“We are using politically correct language … to evade addressing the real issues why progress on core commitments has been so weak since [the] Paris Declaration nine years ago”, remarked a delegate from a small African island nation at a workshop preceding the First High-Level Meeting on Global Partnership for Effective Development Co-operation, which was held in Mexico City on 15-16 April, 2014. These remarks received thunderous applause from delegates.
Jointly sponsored by UNDP and OECD, the High-Level Meeting intended to demonstrate progress towards truly global partnerships between governments, business and civil society in making development co-operation more effective and sustainable. However, opening remarks by leaders of the two sponsoring agencies and the plenary panel discussion seemed largely focused on ‘aid effectiveness’. Concepts of risk management, improving public finance management and procurement systems of recipient countries, predictability of aid flows and monitoring results to report to donor countries’ parliaments were the main discussion points. Progress, or otherwise, on these aspects seemed to be the dominant concern of sponsors and panelists.
In the subsequent breakout groups, conversations on ownership, transparency and inclusive partnerships once again seemed to veer to management of Official Development Assistance (ODA) from donors to recipients. This seemed to indicate that aid continued to be the focus around which issues of ownership, transparency and partnerships were being constructed and realised.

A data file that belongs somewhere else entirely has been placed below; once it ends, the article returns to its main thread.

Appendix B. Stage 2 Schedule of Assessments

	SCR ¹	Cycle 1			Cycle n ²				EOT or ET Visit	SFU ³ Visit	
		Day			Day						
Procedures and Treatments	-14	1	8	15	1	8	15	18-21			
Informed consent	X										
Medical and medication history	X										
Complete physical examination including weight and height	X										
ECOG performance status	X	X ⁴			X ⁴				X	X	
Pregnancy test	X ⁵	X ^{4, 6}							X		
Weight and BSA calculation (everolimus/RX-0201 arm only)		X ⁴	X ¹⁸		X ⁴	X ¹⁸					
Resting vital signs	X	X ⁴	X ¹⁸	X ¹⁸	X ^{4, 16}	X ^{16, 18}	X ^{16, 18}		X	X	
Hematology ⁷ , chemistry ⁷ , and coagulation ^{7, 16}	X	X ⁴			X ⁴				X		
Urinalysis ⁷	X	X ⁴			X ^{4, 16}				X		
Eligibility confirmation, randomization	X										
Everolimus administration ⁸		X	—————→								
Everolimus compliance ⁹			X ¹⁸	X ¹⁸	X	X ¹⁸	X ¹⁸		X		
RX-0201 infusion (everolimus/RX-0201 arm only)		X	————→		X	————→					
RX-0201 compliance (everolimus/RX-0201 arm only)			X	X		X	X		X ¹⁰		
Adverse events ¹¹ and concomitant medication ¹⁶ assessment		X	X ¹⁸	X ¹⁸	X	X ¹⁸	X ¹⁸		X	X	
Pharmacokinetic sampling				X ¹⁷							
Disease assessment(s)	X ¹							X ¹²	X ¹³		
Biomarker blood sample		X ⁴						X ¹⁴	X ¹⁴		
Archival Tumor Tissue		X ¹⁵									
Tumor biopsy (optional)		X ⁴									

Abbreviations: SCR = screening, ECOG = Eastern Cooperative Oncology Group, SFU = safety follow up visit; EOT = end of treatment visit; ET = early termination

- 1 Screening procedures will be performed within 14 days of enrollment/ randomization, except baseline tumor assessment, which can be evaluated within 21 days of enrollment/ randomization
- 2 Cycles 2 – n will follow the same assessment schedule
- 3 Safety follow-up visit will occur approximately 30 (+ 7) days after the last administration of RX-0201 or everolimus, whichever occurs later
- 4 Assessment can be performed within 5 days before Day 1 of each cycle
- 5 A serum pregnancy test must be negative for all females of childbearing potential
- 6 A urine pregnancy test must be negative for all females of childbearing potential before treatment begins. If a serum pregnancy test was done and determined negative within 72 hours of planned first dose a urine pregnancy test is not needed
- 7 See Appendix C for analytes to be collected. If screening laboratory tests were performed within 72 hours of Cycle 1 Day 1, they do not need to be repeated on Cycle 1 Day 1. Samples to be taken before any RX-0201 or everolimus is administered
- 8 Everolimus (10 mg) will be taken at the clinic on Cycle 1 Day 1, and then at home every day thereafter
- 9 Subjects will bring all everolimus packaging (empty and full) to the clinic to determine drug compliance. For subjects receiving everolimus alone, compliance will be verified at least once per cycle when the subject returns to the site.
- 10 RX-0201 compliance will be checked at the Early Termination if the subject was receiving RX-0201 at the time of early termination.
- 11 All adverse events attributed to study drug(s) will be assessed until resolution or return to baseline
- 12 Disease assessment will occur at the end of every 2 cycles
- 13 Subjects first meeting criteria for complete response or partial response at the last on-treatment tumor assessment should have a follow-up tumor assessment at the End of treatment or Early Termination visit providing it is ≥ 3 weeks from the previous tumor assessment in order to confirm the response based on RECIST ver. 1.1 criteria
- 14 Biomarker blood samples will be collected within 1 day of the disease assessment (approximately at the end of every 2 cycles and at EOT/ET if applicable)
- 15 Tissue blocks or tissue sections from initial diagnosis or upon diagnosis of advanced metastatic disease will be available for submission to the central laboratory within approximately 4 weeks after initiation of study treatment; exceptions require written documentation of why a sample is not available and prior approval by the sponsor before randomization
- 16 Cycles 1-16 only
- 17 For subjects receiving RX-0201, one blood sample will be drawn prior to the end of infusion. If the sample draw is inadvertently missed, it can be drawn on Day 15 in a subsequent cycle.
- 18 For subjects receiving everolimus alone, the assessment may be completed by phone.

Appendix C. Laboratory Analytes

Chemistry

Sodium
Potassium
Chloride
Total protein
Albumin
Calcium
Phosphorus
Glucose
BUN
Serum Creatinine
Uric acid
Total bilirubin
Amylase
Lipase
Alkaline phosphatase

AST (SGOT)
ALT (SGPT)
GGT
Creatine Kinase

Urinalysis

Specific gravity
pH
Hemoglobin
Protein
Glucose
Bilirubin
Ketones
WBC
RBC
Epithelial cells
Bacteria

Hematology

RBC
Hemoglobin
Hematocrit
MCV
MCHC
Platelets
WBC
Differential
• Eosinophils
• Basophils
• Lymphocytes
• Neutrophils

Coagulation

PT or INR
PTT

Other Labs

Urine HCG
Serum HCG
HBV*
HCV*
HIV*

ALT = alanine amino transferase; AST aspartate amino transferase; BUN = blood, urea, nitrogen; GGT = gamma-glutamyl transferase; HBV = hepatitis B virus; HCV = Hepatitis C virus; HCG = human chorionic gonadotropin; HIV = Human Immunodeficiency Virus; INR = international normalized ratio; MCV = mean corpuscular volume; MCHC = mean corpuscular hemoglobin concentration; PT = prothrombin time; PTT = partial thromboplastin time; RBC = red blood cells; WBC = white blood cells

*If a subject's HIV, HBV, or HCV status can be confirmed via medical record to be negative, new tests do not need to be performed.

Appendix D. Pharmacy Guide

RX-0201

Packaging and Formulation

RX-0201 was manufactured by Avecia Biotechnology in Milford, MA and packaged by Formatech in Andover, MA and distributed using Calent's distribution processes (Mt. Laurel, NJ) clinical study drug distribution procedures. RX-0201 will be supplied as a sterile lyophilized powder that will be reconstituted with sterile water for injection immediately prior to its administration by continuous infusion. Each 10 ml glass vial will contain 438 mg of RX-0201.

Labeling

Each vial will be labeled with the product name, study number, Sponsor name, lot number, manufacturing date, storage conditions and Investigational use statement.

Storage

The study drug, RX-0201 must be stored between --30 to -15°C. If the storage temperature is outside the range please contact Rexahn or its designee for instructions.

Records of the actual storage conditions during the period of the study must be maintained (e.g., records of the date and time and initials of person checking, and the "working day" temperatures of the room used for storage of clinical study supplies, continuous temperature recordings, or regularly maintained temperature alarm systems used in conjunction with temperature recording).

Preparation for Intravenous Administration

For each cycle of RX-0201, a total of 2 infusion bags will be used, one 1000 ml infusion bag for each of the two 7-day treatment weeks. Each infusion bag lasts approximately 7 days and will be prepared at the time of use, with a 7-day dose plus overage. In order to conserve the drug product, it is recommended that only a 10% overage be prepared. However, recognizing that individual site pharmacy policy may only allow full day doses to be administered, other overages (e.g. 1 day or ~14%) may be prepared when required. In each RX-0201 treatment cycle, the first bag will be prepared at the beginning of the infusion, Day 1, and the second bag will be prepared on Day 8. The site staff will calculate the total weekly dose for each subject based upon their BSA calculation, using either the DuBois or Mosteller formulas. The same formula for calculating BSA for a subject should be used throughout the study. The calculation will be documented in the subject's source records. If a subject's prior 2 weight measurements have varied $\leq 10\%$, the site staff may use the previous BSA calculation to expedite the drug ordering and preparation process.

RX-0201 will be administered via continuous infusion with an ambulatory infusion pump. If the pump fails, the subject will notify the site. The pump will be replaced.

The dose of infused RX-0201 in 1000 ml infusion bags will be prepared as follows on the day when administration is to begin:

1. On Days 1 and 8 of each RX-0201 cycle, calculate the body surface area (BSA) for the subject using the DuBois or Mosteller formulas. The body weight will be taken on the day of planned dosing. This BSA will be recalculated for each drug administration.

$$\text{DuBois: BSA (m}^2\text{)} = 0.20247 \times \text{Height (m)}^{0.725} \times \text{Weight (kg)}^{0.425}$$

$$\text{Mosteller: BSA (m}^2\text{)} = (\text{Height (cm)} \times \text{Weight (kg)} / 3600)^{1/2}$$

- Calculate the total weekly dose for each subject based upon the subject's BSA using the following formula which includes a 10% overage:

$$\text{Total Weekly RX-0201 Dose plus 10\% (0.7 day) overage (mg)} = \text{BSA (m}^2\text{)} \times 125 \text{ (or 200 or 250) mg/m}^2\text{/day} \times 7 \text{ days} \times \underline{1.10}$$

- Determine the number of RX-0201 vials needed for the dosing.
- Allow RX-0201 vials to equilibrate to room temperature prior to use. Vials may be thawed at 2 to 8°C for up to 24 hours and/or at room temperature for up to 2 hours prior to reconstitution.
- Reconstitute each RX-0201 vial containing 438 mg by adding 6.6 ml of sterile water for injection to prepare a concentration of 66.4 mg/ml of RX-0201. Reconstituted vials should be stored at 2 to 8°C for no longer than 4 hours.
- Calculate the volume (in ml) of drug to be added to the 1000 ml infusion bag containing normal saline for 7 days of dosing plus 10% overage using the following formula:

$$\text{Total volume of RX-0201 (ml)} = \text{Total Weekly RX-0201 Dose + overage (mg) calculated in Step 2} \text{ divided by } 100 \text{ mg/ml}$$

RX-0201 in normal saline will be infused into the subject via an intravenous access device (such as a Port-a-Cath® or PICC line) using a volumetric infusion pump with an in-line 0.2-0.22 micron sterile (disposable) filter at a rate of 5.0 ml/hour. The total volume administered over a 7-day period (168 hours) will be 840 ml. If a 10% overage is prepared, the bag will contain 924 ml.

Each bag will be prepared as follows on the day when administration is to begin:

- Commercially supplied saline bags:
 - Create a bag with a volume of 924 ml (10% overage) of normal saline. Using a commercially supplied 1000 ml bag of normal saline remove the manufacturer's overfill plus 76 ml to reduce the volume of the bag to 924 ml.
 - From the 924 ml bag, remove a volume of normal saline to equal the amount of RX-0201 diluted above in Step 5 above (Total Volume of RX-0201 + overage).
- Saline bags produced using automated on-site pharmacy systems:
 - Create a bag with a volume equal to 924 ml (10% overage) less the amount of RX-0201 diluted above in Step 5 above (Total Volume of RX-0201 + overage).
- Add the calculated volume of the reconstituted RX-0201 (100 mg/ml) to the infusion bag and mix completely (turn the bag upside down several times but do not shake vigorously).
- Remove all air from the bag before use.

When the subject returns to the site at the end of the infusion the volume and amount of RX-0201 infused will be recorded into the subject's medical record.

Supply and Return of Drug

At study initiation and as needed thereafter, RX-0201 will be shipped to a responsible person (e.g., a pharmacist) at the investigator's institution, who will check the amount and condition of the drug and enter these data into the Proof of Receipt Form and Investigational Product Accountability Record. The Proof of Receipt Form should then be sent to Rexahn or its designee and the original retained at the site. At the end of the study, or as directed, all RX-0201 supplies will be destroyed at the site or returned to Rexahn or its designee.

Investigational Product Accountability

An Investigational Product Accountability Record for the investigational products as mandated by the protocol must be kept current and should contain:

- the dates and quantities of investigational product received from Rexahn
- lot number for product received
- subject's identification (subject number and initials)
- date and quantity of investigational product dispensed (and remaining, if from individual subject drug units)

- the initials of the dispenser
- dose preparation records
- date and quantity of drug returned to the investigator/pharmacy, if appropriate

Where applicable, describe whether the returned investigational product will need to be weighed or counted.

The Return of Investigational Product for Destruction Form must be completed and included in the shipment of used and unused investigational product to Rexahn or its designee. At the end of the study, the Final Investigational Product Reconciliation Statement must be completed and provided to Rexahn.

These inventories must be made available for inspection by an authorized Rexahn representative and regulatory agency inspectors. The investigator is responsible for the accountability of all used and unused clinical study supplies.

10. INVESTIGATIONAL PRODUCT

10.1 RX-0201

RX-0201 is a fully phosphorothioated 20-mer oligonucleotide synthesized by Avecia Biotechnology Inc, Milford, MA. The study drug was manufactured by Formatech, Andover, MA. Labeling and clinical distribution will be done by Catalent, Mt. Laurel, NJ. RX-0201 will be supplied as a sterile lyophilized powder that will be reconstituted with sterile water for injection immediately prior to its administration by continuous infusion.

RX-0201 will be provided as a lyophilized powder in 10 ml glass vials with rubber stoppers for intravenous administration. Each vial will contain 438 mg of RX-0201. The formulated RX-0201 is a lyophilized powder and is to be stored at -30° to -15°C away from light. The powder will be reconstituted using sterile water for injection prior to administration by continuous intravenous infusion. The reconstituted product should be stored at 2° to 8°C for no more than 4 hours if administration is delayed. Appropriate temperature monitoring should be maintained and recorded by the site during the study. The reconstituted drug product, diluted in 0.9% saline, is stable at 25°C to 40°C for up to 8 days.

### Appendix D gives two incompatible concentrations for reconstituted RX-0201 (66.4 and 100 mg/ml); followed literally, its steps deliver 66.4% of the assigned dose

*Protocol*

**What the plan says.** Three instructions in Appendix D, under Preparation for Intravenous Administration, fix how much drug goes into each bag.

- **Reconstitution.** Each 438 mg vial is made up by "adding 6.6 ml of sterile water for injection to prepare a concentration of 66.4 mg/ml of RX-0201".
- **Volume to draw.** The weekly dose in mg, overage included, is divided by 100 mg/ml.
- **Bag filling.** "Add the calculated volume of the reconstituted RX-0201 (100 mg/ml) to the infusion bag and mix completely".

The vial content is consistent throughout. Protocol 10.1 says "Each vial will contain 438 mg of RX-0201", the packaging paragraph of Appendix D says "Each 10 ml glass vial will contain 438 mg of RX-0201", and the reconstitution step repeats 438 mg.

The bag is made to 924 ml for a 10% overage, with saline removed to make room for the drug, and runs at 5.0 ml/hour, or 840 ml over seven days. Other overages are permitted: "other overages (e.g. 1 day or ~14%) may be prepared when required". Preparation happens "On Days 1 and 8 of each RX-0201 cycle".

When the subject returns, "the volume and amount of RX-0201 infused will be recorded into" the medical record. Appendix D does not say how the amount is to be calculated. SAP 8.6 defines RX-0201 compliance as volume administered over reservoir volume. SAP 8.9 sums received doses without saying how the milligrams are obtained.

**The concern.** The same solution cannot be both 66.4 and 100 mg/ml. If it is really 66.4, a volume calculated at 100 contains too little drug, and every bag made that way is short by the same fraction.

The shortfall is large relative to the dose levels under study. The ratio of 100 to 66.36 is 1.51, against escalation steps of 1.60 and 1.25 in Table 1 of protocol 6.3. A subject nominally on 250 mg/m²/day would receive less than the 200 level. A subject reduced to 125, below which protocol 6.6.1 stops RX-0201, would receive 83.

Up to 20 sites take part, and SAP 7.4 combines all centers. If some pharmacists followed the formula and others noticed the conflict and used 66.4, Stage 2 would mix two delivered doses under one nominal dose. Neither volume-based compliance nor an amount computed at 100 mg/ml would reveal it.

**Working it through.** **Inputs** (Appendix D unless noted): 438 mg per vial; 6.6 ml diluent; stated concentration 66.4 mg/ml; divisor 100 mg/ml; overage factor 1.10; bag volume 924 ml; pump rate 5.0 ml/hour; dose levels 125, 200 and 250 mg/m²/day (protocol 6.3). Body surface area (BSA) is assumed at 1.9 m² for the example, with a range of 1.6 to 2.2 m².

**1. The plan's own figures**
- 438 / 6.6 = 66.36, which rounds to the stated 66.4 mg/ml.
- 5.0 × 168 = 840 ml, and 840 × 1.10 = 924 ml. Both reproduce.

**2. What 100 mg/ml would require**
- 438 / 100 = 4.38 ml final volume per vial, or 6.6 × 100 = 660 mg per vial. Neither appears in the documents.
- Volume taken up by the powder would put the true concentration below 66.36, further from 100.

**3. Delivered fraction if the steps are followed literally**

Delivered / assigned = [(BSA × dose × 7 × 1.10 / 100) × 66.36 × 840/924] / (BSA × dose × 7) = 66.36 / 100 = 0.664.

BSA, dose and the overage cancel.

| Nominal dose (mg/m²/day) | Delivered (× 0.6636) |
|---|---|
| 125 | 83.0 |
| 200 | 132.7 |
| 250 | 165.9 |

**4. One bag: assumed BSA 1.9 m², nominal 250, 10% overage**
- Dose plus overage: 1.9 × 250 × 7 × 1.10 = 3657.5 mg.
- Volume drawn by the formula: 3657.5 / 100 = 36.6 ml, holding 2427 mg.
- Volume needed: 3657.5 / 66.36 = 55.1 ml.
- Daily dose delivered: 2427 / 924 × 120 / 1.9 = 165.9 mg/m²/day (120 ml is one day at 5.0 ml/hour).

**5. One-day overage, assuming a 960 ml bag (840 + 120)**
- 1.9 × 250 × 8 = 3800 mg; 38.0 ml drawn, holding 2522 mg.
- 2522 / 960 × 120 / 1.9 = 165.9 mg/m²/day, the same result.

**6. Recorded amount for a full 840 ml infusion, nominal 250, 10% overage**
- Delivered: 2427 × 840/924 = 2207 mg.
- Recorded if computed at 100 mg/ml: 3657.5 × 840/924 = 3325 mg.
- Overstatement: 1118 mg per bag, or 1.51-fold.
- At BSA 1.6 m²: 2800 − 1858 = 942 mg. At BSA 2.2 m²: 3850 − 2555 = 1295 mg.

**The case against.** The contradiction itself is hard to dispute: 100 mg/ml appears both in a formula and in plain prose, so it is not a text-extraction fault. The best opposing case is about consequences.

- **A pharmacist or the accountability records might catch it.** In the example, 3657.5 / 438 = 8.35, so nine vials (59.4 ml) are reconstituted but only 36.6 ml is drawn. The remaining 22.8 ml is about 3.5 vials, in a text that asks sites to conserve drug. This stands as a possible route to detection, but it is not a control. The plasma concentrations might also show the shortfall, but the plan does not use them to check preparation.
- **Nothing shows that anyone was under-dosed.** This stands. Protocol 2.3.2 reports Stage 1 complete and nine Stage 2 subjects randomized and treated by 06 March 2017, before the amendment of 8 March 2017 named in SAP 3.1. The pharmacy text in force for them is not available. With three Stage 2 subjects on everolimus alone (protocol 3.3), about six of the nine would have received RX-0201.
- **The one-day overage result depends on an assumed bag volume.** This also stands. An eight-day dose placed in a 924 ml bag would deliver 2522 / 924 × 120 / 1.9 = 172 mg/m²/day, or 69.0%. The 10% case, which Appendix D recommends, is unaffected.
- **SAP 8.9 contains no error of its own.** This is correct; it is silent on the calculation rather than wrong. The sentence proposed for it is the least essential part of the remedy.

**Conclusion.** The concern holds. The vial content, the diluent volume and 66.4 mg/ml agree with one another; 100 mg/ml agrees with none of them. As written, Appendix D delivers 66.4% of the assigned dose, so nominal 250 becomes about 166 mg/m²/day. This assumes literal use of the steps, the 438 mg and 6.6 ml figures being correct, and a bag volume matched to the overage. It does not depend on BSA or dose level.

As a delegate from India, now a large middle-income country (MIC) with high levels of poverty despite its rapid economic growth during the past decade, these conversations seemed to me somewhat irrelevant and dated. Rather, critical issues of malnutrition, violence against women, social inclusion and sustainable livelihoods are those that need to be tackled in India through improved democratic governance, transparency and accountability. Domestic resources are adequate for addressing these issues in my country, but they are not deployed in an efficient and productive manner.
This significant gathering in Mexico of over 1,500 delegates from around the world raised important questions for the future of development co-operation. Is a new global partnership being constructed around the old issues of ODA? Are lingering concerns of aid effectiveness from Paris and Accra still unresolved 30 months after Busan? Will a new age of development co-operation be able to break free from previous ODA frameworks? Will new actors in the development arena – large emerging economies such as the BRICS (Brazil, Russia, India, China and South Africa) and other MICs – find resonance of their principles and aspirations in future debates? How will local level ground-up partnerships define contextually appropriate development effectiveness, without reference to global actors?
Beyond demanding transparency and accountability around the aid that their own countries still receive, we’ve found that civil society organisations from MICs can add significant value to other countries’ development co-operation.